Harper was declared an “angel God has sent to the slums” — and in 1892 he undertook studies at the Baptist Pioneer Mission in London to “refine his gift.” In establishing the Paisley Street Baptist Mission, which today is known as Harper Memorial Church in London, Harper became a visionary in finding ways to meet needs while sharing the gospel.

Invited twice to preach at the Moody Church in Chicago, it was while attempting to travel there for a second time that he ended up on the Titanic in 1912.

In comic book-style graphic art depicting Harper’s actions after the dramatic few hours when an iceberg struck the massive ship — “SCRRRUNCH!” — until it sank, the 39-year-old widowed preacher is shown placing his 6-year-old daughter “Nana” on a lifeboat before he goes through the ship, extending his arm in invitation — “women, children, and the unsaved to the LIFEBOATS!”

Thrusting one of the few remaining life vests toward someone who tells Harper he is not “saved,” Harper jumps overboard as the ship splits and sinks.

“Believe in Christ, He can and will save you,” Harper says to one floundering man before he is shown grasping a wooden plank and attempting to speak to others floating around him. “Christ D—D—Died for your sin,” he stutters. “A—A—Ask for His forgiveness!” an immersed Harper says in another frame, puffing bluish-white frigid air while water drips from his face.

Four years later at a survivor’s meeting in Canada, one of those Harper spoke to that night, and presumably the last person who saw him alive, declares: “I am the last convert of John Harper.”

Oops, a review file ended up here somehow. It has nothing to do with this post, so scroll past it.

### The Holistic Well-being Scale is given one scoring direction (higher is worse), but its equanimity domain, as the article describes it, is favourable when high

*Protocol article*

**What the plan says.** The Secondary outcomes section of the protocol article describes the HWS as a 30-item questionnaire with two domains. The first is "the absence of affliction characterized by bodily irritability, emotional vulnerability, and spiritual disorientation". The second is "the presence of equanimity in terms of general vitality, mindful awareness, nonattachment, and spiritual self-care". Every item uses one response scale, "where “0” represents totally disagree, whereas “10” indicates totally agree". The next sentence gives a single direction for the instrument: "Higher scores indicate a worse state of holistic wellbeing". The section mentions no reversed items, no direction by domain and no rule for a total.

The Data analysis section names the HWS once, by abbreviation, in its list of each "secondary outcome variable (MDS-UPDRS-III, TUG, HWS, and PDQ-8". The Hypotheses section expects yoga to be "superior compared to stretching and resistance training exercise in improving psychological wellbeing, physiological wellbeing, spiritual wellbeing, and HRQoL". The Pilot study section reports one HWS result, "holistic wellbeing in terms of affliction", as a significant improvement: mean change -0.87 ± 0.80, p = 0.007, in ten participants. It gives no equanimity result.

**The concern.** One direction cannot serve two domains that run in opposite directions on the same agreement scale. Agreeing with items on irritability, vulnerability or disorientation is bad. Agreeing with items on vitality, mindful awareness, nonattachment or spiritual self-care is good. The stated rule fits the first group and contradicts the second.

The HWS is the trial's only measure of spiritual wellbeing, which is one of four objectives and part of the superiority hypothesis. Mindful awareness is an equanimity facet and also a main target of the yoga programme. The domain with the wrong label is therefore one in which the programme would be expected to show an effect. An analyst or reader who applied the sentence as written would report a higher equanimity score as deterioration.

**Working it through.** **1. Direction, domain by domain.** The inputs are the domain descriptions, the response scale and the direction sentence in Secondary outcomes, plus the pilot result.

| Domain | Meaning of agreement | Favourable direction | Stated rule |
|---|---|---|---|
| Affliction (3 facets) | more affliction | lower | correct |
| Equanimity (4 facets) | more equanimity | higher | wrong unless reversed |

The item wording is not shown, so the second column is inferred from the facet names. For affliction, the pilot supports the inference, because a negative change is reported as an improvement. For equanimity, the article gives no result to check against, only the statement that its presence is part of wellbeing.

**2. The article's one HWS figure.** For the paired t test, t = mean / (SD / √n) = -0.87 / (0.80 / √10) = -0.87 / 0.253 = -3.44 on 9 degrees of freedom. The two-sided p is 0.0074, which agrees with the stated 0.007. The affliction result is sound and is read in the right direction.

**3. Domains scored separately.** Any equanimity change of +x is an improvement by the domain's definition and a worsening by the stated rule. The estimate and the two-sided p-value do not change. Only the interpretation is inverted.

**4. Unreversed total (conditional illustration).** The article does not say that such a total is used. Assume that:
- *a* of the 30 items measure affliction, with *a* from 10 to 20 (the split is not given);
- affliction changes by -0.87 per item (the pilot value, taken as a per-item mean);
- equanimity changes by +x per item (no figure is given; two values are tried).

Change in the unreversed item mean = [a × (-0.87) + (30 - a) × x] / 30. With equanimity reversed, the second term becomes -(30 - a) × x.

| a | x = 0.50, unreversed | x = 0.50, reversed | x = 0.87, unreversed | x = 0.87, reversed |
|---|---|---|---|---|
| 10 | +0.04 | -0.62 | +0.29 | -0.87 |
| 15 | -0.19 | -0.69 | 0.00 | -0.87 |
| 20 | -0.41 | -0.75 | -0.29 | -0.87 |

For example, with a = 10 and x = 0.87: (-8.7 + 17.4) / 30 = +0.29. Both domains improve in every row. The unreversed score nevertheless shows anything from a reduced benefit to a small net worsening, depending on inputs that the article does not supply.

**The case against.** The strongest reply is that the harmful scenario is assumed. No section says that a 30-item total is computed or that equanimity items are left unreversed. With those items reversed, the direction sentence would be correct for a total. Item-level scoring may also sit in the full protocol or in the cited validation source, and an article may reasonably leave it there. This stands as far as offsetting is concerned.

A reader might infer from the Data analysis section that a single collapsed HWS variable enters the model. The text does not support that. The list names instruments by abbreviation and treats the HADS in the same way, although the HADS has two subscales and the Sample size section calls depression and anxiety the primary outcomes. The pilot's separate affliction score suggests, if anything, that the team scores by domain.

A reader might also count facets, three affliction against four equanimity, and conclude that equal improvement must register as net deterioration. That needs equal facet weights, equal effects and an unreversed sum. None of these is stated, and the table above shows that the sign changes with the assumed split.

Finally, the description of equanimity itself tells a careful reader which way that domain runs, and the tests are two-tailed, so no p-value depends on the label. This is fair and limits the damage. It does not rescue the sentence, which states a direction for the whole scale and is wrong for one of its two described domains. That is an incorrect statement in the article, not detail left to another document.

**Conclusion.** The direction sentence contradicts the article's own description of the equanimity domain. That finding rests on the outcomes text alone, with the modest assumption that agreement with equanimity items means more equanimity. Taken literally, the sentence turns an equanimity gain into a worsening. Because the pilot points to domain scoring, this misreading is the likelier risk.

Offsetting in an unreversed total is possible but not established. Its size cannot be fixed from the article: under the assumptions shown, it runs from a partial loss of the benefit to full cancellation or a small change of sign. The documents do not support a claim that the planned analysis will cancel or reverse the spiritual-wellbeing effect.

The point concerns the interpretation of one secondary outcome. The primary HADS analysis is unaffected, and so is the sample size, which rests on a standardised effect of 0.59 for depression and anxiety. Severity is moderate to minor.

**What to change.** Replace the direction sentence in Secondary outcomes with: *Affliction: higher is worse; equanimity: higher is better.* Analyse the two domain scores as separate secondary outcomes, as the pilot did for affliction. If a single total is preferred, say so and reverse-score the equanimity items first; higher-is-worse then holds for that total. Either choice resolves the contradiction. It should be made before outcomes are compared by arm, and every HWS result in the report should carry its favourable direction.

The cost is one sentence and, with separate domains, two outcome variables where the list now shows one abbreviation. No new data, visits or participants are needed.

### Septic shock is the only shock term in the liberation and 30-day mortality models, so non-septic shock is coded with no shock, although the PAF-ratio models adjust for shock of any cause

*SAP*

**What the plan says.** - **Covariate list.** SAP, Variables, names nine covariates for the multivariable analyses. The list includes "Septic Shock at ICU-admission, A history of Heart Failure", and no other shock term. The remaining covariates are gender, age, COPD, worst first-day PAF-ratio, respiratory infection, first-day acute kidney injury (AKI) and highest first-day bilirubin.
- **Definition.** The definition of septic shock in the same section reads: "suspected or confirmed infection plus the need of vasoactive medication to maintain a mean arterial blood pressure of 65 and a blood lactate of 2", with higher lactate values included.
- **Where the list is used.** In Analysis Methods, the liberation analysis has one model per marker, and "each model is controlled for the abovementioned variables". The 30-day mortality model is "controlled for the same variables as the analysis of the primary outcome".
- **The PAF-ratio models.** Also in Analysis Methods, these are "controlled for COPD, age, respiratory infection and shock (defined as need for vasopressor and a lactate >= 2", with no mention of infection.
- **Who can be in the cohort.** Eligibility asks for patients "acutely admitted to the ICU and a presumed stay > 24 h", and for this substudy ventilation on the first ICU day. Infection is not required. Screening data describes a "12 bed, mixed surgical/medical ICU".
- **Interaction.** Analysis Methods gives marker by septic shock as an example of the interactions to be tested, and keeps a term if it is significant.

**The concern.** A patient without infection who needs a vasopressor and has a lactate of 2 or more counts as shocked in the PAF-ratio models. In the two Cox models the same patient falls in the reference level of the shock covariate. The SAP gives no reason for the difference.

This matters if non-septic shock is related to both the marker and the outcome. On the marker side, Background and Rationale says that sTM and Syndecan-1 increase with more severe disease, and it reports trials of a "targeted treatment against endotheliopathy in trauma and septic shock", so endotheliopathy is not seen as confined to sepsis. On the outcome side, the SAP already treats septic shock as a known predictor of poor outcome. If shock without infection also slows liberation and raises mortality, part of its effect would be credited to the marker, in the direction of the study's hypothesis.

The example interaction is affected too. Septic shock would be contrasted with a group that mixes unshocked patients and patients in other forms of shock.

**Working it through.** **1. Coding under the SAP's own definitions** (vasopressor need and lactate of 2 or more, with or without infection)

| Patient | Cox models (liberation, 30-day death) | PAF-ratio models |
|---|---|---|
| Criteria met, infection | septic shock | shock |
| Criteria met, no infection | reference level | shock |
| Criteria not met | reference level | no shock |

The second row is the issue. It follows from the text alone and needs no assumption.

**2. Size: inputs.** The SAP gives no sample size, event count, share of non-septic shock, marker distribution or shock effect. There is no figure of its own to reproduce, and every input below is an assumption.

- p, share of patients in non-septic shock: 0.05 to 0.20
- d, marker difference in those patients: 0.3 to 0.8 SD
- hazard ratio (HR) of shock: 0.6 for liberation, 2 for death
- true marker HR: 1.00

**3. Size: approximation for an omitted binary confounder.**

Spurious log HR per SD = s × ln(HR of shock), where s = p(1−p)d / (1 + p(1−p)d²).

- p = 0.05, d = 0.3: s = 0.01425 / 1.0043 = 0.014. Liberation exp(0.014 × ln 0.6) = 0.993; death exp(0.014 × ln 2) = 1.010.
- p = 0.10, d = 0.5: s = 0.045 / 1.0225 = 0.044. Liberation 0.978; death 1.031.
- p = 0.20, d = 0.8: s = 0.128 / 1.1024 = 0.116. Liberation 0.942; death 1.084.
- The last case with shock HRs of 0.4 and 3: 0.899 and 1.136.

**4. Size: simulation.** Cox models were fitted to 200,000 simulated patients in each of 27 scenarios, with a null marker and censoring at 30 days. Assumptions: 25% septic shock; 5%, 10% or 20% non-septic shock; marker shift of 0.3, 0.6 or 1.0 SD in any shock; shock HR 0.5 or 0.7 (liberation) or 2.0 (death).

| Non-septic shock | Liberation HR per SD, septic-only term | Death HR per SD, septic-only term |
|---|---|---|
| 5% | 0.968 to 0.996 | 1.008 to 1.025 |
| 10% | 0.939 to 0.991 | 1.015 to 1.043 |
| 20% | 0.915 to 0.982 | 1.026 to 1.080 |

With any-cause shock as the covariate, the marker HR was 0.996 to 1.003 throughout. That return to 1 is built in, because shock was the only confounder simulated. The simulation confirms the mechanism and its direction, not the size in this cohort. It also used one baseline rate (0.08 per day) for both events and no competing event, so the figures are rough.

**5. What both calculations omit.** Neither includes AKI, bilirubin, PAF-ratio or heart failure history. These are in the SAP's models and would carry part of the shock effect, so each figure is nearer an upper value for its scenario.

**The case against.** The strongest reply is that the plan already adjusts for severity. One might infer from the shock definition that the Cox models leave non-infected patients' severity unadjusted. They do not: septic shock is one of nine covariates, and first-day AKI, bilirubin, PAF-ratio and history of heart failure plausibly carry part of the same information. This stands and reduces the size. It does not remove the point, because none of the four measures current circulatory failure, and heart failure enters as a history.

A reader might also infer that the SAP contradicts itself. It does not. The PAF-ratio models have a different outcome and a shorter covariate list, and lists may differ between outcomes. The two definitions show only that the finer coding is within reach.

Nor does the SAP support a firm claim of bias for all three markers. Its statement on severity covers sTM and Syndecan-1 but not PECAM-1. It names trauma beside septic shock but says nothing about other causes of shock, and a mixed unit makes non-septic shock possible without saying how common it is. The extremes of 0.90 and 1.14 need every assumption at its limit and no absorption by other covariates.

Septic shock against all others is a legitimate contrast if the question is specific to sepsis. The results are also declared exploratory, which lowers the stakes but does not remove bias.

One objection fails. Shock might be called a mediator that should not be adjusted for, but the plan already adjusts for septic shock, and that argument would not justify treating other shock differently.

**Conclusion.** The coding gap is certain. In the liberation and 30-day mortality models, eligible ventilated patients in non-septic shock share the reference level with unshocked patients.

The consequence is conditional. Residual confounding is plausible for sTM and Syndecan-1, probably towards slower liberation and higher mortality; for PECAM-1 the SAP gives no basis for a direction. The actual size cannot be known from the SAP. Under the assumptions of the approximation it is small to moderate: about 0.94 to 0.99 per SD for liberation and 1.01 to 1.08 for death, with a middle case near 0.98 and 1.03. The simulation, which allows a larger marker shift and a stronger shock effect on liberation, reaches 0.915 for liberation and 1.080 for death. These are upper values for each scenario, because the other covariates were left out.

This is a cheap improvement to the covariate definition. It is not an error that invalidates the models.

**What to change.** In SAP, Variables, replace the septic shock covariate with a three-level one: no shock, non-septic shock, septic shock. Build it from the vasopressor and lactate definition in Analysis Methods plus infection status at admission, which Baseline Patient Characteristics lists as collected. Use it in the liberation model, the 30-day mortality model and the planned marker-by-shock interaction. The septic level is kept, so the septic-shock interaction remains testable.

Ayris’ first movie
Ayris produced a movie in 2005, titled “The Touch,” a true story of a woman’s journey to homelessness, which won first place honors at a number of Christian film festivals and became popular in the Middle East where it was translated into Arabic and Farsi. It also was translated into the Chinese sub-language known as Hakka Chinese.

“God also gave a lot of confirmations along the way,” Ayris said of his broadening media interests. “I began seeing God could reach and touch a lot of people through media and it’s just come out in different forms.”

One of the extras in The Touch was a female officer who realized on the last day of shooting the film that she needed Christ. “She started bawling and said, ‘My life is totally a mess.’ It was like picking a ripe peach off a tree,” Ayris said.

The comics followed, when market research revealed a void for comics and graphic novels with a Christian worldview. And Ayris didn’t skimp on quality.

Talented artists better known for their work with Marvel, DC and other comics use their skills for Kingstone Media to pencil, sketch, ink and color the comics, Ayris said. The gospel message virtually leaps from the pages of comics named for books and characters of the Bible — The Revelation, Elijah and Exodus.